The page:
But then The Hunger Games and Jennifer Lawrence burned down the box office, and everything changed. Studios started wondering how they could mimic the success of the Girl on Fire. The obvious answer: Superheroes, hence the rush to fill 2017 with potential blockbusters starring ladies with superpowers. And before those movies hit theaters, networks are testing the waters on TV: Agent Carter, based on the female character from the first Captain America movie, will premiere in January and a Supergirl TV series is slated for sometime next year.
The change can’t come soon enough. In 2013 — the year of The Hunger Games sequel and Frozen — just 30% of all speaking roles went to women and only 15% of all protagonists were female. Marvel has done a better job than most at rectifying this issue by featuring kick-ass heroines who pass the “sexy lamp” test as part of the ensemble in several films. Scarlett Johansson’s Black Widow has become a fan favorite after appearances in the Avengers, Iron Man and Captain America films, and Zoe Saldana’s Gamora debuted as the “most dangerous woman in the universe” in Guardians of the Galaxy.
Still, there’s a lot to be desired, even in the most progressive blockbusters. Many critics have said, for instance, that Black Widow is just eye candy in the Avengers movie. “That’s objectively untrue!” says DeConnick. “I think The Avengers is a Black Widow movie. She saves the day. And if you take her out, the plot does not function.”
It’s true that without Black Widow’s success, Marvel never would have greenlit a Captain Marvel movie. But the popularity of Black Widow does not guarantee that Captain Marvel will be successful, especially considering Carol Danvers’ background is as political as it is supernatural. Danvers only became Captain Marvel in 2012 after a push from DeConnick’s former editor Steve Wacker. Before then, she was Ms. Marvel, created in the 1970s with a nod to the feminist publication Ms. Magazine. In one plotline, Carol Danvers leaves NASA to take a job as an editor at Woman Magazine. “She wore oversized glasses and blond, middle-parted hair and neck scarves,” says DeConnick. “It was Gloria Steinem fan fiction in the most literal sense.”
Decades later, Ms. Marvel had lost some of her luster. Wacker liked the character but felt the name was a little dated. He wanted to transform Danvers into a character his daughter would aspire to be, much in the same way his son aspires to be Peter Parker (Spider-Man). “As sappy as it sounds, I couldn’t imagine her or other little girls dreaming of being Ms. Marvel. But Captain Marvel. She sounds like the greatest hero in the world,” says Wacker. The original Captain Marvel had died about 20 years before, and though some characters had picked up the name since (including another woman) none had stuck.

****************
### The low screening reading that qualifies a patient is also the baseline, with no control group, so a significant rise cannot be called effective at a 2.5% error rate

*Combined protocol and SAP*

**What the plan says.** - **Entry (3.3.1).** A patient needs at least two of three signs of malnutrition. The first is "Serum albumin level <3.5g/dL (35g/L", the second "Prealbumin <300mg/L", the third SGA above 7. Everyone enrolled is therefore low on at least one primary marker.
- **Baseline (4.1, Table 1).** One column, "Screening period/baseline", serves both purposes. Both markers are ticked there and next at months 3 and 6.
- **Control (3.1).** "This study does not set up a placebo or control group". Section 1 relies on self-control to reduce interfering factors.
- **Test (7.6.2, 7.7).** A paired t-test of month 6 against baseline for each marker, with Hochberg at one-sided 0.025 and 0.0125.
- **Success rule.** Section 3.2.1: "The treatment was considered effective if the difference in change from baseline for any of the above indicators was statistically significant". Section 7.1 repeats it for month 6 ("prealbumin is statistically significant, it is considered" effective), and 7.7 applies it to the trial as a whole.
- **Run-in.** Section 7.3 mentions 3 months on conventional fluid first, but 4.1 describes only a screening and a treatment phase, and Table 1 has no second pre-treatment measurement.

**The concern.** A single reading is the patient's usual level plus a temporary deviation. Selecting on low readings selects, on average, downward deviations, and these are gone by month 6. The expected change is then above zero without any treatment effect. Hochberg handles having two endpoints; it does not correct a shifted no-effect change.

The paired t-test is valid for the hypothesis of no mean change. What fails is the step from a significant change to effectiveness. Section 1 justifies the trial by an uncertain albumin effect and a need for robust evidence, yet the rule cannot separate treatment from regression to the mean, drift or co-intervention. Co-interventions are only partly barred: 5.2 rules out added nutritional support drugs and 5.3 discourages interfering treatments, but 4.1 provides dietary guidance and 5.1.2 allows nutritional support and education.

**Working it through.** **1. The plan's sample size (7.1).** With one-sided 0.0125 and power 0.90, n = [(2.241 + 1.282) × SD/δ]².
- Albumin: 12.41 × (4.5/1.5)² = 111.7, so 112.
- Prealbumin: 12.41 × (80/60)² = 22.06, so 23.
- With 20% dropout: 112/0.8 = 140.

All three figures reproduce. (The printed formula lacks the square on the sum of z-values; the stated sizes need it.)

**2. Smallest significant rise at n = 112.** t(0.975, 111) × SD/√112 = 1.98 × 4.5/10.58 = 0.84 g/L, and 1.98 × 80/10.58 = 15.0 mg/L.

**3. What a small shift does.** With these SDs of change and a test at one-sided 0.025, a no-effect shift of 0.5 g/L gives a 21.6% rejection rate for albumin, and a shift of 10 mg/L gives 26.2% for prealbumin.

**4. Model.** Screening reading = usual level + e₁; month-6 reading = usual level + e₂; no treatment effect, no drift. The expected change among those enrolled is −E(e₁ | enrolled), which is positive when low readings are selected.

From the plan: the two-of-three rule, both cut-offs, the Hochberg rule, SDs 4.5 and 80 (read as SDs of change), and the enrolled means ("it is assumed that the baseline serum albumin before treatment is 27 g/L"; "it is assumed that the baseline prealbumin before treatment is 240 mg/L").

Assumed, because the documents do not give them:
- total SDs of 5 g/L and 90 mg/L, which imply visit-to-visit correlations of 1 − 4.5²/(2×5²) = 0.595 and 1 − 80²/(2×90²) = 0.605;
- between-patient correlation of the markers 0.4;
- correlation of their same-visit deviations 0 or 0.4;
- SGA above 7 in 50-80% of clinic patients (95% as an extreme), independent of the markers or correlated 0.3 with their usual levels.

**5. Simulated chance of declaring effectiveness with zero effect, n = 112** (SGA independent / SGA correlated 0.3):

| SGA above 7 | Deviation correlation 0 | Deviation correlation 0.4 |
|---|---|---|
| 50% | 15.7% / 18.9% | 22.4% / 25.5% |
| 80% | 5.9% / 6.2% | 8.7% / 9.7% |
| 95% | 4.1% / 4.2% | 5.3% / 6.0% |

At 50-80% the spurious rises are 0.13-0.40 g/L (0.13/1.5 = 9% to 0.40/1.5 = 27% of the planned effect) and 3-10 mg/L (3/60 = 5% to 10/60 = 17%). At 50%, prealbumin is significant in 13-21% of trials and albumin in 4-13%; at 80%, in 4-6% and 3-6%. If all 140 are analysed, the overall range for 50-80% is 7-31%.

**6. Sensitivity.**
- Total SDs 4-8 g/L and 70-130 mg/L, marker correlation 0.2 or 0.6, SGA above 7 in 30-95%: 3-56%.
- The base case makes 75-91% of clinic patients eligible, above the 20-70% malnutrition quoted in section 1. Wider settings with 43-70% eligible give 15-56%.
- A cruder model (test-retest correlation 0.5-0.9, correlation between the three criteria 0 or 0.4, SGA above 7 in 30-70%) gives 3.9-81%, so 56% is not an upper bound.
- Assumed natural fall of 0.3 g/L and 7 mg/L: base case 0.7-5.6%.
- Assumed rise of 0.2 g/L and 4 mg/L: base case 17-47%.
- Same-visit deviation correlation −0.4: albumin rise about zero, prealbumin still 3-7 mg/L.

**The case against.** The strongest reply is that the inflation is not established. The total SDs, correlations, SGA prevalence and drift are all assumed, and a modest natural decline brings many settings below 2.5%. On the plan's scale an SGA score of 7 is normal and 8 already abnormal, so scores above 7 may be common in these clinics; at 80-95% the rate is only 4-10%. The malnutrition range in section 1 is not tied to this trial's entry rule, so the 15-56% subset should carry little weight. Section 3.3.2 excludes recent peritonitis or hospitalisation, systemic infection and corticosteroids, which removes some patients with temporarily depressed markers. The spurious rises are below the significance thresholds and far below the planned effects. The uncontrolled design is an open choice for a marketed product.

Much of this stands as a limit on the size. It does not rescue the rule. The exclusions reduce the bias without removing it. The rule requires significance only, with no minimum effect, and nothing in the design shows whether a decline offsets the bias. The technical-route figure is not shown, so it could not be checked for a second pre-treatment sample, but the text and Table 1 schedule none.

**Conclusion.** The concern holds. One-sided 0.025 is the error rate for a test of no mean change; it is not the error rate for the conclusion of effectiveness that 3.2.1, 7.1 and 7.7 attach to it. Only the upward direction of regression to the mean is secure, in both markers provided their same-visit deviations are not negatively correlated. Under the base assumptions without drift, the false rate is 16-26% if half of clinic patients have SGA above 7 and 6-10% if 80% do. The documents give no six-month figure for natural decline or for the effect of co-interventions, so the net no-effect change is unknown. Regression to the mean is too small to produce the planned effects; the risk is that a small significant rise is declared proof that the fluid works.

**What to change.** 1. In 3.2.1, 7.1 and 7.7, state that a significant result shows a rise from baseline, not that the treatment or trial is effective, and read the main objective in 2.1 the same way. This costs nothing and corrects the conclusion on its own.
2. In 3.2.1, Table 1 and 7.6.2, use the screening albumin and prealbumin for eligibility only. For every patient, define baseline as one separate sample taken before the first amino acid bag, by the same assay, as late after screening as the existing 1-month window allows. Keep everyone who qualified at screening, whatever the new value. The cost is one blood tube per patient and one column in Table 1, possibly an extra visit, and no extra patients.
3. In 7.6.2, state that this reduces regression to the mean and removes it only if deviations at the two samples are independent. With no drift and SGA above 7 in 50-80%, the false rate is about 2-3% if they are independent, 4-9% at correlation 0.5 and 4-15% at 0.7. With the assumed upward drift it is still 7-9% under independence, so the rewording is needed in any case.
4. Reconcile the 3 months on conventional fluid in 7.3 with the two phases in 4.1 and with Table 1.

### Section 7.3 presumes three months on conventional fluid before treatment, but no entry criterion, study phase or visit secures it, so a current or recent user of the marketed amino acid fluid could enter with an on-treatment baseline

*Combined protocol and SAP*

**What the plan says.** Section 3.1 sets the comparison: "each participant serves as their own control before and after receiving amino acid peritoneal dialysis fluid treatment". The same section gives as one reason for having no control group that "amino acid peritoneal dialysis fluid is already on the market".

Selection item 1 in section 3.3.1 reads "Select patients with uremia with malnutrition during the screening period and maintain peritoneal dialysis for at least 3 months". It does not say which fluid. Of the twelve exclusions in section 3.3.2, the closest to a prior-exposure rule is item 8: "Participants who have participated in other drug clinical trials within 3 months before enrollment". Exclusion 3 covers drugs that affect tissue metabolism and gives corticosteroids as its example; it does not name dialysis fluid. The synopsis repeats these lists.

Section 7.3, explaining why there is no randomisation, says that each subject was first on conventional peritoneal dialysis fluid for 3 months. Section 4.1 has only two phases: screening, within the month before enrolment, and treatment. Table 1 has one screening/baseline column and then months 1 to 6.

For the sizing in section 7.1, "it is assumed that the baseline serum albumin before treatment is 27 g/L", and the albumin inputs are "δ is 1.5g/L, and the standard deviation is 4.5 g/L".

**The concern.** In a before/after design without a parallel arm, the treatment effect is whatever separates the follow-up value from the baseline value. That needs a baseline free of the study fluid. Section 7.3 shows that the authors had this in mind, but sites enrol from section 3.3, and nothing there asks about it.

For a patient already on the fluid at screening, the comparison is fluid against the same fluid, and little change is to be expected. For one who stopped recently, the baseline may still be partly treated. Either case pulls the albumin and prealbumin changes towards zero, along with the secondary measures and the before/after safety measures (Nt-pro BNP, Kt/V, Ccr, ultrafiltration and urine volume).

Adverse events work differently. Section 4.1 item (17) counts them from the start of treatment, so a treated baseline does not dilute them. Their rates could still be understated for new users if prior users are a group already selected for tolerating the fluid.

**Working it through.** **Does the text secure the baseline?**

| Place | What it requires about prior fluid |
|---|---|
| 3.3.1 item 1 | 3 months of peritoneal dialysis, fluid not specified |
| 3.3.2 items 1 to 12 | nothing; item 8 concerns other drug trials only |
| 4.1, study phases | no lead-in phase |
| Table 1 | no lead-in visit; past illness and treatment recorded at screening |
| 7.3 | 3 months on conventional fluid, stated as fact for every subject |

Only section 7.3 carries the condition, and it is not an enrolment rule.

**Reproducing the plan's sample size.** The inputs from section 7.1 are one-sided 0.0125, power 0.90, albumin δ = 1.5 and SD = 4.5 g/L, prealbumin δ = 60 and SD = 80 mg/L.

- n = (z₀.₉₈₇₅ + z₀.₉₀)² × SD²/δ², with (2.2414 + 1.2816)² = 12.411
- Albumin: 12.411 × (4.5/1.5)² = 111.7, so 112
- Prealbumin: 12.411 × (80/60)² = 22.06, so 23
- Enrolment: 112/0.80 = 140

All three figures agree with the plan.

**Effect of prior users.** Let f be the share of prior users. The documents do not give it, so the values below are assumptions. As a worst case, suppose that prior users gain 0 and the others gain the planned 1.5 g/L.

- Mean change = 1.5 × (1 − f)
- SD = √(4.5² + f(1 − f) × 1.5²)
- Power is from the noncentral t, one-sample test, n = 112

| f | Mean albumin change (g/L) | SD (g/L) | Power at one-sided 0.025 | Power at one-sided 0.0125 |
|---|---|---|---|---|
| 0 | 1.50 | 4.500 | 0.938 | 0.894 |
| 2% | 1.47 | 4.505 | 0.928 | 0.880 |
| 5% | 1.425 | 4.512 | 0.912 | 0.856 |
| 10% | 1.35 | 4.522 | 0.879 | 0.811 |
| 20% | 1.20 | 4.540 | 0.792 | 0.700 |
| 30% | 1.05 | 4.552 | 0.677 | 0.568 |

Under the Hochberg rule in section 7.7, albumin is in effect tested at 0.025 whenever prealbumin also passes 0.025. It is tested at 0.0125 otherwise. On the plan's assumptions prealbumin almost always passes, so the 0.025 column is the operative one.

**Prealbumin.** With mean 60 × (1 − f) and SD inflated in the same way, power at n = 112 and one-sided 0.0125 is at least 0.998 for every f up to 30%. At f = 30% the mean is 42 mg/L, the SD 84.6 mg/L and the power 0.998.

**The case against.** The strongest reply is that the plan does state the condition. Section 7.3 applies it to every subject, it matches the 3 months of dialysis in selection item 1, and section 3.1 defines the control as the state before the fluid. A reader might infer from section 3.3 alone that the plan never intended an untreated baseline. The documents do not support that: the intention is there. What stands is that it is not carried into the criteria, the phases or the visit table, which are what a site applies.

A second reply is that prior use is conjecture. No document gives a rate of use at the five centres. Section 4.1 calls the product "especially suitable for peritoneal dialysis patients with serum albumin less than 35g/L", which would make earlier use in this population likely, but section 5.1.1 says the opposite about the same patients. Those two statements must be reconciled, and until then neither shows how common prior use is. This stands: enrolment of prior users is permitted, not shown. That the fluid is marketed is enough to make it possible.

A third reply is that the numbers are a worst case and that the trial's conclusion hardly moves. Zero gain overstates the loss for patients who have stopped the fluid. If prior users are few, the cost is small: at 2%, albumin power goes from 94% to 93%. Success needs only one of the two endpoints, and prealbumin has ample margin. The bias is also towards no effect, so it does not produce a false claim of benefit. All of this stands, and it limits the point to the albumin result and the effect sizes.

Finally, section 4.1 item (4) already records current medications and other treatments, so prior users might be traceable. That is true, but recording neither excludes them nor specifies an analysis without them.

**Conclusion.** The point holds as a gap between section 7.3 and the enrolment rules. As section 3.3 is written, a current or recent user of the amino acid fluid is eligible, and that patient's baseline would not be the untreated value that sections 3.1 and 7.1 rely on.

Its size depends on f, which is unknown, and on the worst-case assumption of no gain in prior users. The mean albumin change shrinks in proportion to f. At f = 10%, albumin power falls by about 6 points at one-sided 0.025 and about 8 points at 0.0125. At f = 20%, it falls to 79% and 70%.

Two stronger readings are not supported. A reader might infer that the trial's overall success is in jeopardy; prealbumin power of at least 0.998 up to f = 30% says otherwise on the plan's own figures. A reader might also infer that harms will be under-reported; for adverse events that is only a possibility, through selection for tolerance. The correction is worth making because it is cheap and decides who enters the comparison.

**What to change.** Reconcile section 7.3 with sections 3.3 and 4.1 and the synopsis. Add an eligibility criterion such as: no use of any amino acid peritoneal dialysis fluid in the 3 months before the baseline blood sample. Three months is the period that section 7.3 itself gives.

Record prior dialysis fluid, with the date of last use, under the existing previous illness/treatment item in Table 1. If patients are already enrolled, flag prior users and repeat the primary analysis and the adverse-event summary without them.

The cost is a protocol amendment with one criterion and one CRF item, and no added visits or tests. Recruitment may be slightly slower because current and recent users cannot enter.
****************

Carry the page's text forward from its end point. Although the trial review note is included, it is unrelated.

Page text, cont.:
In 2012, the female Captain Marvel premiered to much fanfare and controversy. In fact, Marvel Comics has come under fire several times in the last couple of years for promoting female heroines, including when they gave the old title of Ms. Marvel to a Muslim woman in 2013 and when a woman took up Thor’s hammer earlier this year. “The usual suspects get very angry, and they’re certain Marvel is ruined forever, and then everyone forgets about it and we just keep going,” says Wacker. “It’s been the same way for 75 years.”
Embracing diversity, Marvel executives say, has been a mission of the company since the years of Stan Lee, when the former Marvel president would pen essays about diversity and feminism in the back of the comics. But the imperative has become more pressing in recent years thanks to the Marvel Studios movies. The Marvel name has become more influential than ever and, to quote a Stan Lee Marvel comic, “With great power comes great responsibility.”
But the question still remains: Will she make any money? If Captain Marvel and Wonder Woman fail in the same way that Catwoman did, it will be hard to convince movie executives that it’s worth gambling on female superheroes again.
Wacker isn’t worried. “I think if we can sell a talking raccoon in Guardians of the Galaxy to the masses,” he says, laughing, “we can do this.”